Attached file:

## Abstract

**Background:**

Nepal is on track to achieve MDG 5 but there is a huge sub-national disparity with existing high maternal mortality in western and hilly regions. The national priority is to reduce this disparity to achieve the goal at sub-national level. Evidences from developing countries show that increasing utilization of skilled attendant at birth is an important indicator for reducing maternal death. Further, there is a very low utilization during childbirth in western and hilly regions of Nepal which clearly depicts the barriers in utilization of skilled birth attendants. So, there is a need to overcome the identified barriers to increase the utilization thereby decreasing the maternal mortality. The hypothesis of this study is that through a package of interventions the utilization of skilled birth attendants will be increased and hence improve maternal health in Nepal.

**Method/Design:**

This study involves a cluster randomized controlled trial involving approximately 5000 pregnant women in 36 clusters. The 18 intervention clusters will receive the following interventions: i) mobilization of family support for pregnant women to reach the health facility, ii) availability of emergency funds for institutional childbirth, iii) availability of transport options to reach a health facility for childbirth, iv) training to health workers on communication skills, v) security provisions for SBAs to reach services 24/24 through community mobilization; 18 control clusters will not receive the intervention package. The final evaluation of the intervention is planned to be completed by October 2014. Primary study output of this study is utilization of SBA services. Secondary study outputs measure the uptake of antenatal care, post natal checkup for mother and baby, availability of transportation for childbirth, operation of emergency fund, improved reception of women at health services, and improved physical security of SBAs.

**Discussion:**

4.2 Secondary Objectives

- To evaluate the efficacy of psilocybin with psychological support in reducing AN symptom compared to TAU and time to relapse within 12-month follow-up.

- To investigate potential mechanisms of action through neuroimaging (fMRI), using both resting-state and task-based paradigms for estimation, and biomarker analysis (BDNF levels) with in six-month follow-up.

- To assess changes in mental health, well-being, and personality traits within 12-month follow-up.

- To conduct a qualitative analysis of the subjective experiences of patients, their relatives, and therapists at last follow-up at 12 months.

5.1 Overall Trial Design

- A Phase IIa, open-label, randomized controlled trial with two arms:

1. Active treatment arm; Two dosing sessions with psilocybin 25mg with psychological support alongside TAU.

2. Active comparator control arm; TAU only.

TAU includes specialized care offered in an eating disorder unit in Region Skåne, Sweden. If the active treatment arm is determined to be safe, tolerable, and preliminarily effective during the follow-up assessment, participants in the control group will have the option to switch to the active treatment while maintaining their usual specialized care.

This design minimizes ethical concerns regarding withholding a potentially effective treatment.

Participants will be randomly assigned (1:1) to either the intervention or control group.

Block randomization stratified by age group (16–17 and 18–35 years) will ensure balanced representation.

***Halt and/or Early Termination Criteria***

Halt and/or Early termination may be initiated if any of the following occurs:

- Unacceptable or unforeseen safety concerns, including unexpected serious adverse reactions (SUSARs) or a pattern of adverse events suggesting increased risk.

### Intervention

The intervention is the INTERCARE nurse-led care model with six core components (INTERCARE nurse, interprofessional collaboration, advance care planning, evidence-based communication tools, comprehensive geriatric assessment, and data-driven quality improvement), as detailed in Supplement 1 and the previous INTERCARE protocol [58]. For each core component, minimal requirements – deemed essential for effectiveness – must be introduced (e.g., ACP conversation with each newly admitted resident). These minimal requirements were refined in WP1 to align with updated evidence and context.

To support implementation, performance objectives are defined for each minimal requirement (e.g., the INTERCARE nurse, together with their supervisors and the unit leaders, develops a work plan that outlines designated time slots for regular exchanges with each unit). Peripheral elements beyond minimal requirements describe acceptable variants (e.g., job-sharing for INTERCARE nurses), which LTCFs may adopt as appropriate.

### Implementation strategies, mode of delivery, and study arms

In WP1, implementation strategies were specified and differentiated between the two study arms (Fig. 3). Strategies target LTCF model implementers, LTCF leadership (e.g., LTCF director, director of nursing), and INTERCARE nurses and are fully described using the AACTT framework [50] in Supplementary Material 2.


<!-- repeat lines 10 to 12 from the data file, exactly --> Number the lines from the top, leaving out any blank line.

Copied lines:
- To assess changes in mental health, well-being, and personality traits within 12-month follow-up.

- To conduct a qualitative analysis of the subjective experiences of patients, their relatives, and therapists at last follow-up at 12 months.

5.1 Overall Trial Design